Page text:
On the December 29th 2022, both Kettering and Northampton General Hospitals announced that they would – once again – be asking all patients and visitors to wear a mask “due to a significant increase in Covid, flu, RSV and norovirus infections”. Despite the generalised wearing of face coverings being ineffectual in reducing viral spread, and despite the accumulating evidence of the harms (physical, social and psychological) associated with them, it is clear that a few mask zealots – many embedded in our healthcare system – are continuing to promote this senseless practice. And this obsession with covering our faces, as stubbornly espoused by a few NHS Trusts, has consequences. In combination with the way that masks have strengthened psychologically-manipulative ‘nudges’ to frighten and shame us into compliance with state diktats, this double whammy is prone to evoke crazy behaviour in some otherwise ordinary people.
Allow me to illustrate with a couple of recent personal experiences.
I was sitting outside a beachside café with a friend. A woman at a nearby table was eating while putting her mask on between mouthfuls: repeatedly touching her moist strip of plastic as she removed it, handling her food with her sodden mitts, and repeatedly touching her moist strip of plastic as she put it back on. My friend coughed, triggering rage in our fellow diner who subjected my friend to a tirade of abuse before storming out, threatening to report us.
My partner and I had ‘ordinary’ colds on the day a boiler man was due to visit to do work on our central heating system. As we knew the boiler man very well, I phoned to let him know we had colds and, straight away, he wanted to know if it was Covid. I told him no and suggested he postpone. He proposed we all wear masks for the four hours he anticipated it would take to complete the repair. Did he really expect us to cough and sneeze into masks for this prolonged period? Yuk! Instead, we opted to go on a long walk as it was a lovely sunny day.
Based on these experiences it appears that public health messaging throughout the Covid era has erased our memories of what routine life was like prior to this period. So here are reminders:
Cough: a natural bodily reflex habitually used to keep the airways clear.
Cold: a common, mild viral infection of the nose and throat.
As a direct result of the Government’s communications strategy, the terms ‘cough’ and ‘cold’ have taken on sinister meanings. This is unsurprising when one considers what we have all endured. Following the mask U-turn by our state-funded experts in April and May 2020 – when they collectively ditched the valid ‘masks won’t help’ narrative – we have been bombarded with relentless propaganda. Images of people in masks appeared everywhere: signs outside buildings, advertising hoardings, and TV and internet commercials. We were told, with no robust evidence to support the claims, that masks helped reduce the transmission of the virus that causes Covid. We were told it was our duty to protect other people by mask wearing. There were messages that read, ‘no mask, no entry’ outside shops and cafes.
During the Covid era, I was startled to find that the website of Liberty – the U.K.’s leading human rights organisation – was littered with pictures of people in masks. Our political leaders of all parties were frequently photographed in their masks. Even Extinction Rebellion were seen protesting outside, socially distanced and masked. It was a powerful propaganda campaign that affected everyone. There were no discussions in the mainstream media on the pros and cons of mask wearing, no mention of the many harms involved, no balanced reporting of the available research evidence. We were lied to. We were manipulated. We were nudged. We were shamed. We were bullied. Most of us were fooled. Most people believed that wearing a mask was ‘doing the right thing’.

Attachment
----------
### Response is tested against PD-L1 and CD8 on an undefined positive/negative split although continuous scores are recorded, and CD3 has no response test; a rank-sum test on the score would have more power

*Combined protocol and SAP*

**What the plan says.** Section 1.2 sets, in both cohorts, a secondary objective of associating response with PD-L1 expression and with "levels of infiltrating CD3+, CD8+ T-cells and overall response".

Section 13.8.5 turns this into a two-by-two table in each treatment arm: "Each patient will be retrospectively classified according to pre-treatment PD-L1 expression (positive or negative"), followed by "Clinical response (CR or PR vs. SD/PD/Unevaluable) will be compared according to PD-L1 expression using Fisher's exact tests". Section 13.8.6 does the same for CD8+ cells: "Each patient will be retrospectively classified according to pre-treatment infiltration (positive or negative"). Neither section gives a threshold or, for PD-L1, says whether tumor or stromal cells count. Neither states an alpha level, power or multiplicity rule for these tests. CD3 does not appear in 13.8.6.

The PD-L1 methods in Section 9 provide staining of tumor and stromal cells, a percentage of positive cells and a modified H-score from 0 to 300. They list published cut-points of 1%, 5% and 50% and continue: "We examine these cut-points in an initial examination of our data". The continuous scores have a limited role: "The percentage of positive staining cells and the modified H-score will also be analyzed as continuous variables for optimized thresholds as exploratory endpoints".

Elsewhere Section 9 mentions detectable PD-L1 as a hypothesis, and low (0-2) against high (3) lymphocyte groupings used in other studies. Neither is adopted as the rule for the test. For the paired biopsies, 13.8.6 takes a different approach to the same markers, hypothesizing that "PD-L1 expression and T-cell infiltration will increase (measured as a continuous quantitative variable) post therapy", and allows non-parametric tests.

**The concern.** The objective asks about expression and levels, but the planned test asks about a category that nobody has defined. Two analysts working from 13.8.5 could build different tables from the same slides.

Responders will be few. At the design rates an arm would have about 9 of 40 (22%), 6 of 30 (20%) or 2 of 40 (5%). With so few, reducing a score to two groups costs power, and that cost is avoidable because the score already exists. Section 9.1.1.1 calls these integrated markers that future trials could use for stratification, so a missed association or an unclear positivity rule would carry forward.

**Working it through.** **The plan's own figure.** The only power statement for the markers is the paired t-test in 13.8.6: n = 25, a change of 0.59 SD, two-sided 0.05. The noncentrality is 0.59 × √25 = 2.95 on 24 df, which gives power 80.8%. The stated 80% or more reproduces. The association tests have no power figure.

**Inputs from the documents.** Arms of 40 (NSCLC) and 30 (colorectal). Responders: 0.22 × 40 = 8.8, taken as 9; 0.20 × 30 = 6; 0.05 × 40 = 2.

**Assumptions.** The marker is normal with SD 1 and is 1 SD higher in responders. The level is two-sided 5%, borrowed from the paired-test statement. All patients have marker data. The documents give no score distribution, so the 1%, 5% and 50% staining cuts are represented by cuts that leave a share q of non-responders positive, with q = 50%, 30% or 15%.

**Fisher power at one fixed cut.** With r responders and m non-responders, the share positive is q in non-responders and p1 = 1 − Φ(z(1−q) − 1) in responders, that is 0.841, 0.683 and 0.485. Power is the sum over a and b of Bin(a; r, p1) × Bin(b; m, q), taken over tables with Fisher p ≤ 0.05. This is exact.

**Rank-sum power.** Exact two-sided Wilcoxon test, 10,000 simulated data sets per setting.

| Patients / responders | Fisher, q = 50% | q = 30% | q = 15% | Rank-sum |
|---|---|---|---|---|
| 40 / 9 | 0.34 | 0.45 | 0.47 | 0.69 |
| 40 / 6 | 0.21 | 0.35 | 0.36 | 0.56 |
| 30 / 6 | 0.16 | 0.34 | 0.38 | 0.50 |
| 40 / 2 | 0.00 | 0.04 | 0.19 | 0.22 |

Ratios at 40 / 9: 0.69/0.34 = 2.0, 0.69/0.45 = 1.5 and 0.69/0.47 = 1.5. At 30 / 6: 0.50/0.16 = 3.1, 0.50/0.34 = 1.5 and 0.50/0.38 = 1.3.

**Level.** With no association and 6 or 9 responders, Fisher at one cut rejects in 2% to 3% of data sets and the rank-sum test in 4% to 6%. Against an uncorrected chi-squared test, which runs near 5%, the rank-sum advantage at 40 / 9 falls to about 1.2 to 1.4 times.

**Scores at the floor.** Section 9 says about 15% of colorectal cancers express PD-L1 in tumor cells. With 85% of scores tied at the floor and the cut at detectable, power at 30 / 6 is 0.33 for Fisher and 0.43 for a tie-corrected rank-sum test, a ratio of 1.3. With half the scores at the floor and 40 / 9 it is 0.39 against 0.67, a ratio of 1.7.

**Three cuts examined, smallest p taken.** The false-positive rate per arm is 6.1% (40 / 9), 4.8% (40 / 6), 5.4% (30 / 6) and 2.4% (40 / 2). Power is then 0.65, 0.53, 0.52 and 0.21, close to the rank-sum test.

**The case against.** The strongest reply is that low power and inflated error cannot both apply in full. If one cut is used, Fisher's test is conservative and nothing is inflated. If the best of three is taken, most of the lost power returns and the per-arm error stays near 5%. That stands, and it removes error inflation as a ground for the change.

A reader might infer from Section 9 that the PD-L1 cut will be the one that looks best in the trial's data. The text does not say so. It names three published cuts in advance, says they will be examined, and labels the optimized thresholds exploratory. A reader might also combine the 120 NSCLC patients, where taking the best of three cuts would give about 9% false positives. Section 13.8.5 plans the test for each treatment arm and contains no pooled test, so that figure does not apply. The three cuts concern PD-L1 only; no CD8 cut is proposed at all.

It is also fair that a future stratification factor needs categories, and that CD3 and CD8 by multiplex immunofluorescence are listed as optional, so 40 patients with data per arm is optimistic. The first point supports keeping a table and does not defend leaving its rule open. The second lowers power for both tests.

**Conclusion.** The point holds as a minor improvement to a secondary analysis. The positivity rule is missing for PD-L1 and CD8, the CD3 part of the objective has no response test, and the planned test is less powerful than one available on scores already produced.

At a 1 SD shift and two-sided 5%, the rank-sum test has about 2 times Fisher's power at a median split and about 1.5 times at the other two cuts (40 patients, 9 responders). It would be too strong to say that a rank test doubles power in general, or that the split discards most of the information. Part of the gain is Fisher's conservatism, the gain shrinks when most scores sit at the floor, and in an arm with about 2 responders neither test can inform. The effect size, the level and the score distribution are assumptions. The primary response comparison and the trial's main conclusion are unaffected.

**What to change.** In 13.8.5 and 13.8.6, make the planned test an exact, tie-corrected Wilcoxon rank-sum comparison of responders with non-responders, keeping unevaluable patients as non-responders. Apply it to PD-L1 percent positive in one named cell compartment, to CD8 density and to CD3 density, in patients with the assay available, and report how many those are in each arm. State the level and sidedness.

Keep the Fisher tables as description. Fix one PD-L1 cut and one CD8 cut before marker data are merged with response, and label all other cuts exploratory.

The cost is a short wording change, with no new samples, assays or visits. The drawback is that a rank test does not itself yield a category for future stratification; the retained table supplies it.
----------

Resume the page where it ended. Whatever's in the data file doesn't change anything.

A minority of the population always felt in our guts or our hearts that mask wearing was a vile, oppressive, inhuman imposition. Some people bravely went barefaced from the start and coped with whatever abuse and prohibitions they encountered. After the long weeks of lockdown and social distancing my courage was at a low ebb. Throughout 2020-21, to avoid adverse attention, I would wear a thin grey cowl (only bearable for a few minutes) or a plastic visor. I knew that neither of these was in any way useful in preventing the spread of a virus by tiny aerosols. I had done my homework. I was however intimidated and very stressed by every experience that involved being amongst masked people. I used to talk to myself behind my visor while doing the shopping and smile stupidly at the masked people around me. It’s bizarre to remember it now and I promise myself that if those pesky masks ever return my face will be free.
And, encouragingly, by the latter half of 2022 it seemed we had turned a corner. Only a deviant minority persisted with wearing face coverings in public places. But – as we enter a new year – this return to sanity is under threat. The mask disciples, like the infection control people at Kettering and Northampton General Hospitals, are baying once again for the return of the mask. When we will be free of the irrational notion that covering our faces with cloth or plastic provides meaningful protection against respiratory viruses?
Jill Evans is a supporter of the Smile Free campaign opposing mask mandates.